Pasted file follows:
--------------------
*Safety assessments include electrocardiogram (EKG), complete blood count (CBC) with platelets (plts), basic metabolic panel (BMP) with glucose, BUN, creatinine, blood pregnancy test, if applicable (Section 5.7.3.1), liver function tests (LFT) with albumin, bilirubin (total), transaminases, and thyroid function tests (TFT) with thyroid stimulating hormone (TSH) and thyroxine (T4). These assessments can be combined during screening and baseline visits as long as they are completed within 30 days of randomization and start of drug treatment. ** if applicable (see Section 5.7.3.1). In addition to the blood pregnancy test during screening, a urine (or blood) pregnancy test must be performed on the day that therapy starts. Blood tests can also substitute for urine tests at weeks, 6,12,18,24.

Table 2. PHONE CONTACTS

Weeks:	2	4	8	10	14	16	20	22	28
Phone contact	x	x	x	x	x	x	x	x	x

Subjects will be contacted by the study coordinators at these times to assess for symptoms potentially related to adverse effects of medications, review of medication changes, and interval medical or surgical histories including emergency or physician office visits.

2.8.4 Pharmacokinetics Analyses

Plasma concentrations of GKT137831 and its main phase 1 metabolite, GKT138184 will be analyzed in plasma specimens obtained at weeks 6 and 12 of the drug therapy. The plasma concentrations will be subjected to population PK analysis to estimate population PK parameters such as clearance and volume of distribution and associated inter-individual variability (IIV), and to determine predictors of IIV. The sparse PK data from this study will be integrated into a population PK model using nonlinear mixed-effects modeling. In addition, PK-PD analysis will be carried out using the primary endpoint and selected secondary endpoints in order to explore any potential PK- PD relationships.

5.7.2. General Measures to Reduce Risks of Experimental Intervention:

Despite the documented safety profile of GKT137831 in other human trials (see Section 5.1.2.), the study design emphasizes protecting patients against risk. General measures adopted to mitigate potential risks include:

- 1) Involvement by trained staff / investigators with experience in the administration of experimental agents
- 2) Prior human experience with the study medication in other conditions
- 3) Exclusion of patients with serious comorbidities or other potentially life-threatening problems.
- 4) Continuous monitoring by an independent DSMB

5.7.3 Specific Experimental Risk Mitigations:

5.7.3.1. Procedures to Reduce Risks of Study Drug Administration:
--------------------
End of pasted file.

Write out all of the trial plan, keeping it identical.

*Safety assessments include electrocardiogram (EKG), complete blood count (CBC) with platelets (plts), basic metabolic panel (BMP) with glucose, BUN, creatinine, blood pregnancy test, if applicable (Section 5.7.3.1), liver function tests (LFT) with albumin, bilirubin (total), transaminases, and thyroid function tests (TFT) with thyroid stimulating hormone (TSH) and thyroxine (T4). These assessments can be combined during screening and baseline visits as long as they are completed within 30 days of randomization and start of drug treatment. ** if applicable (see Section 5.7.3.1). In addition to the blood pregnancy test during screening, a urine (or blood) pregnancy test must be performed on the day that therapy starts. Blood tests can also substitute for urine tests at weeks, 6,12,18,24.

Table 2. PHONE CONTACTS

Weeks:	2	4	8	10	14	16	20	22	28
Phone contact	x	x	x	x	x	x	x	x	x

Subjects will be contacted by the study coordinators at these times to assess for symptoms potentially related to adverse effects of medications, review of medication changes, and interval medical or surgical histories including emergency or physician office visits.

2.8.4 Pharmacokinetics Analyses

Plasma concentrations of GKT137831 and its main phase 1 metabolite, GKT138184 will be analyzed in plasma specimens obtained at weeks 6 and 12 of the drug therapy. The plasma concentrations will be subjected to population PK analysis to estimate population PK parameters such as clearance and volume of distribution and associated inter-individual variability (IIV), and to determine predictors of IIV. The sparse PK data from this study will be integrated into a population PK model using nonlinear mixed-effects modeling. In addition, PK-PD analysis will be carried out using the primary endpoint and selected secondary endpoints in order to explore any potential PK- PD relationships.

5.7.2. General Measures to Reduce Risks of Experimental Intervention:

Despite the documented safety profile of GKT137831 in other human trials (see Section 5.1.2.), the study design emphasizes protecting patients against risk. General measures adopted to mitigate potential risks include:

- 1) Involvement by trained staff / investigators with experience in the administration of experimental agents
- 2) Prior human experience with the study medication in other conditions
- 3) Exclusion of patients with serious comorbidities or other potentially life-threatening problems.
- 4) Continuous monitoring by an independent DSMB

5.7.3 Specific Experimental Risk Mitigations:

5.7.3.1. Procedures to Reduce Risks of Study Drug Administration: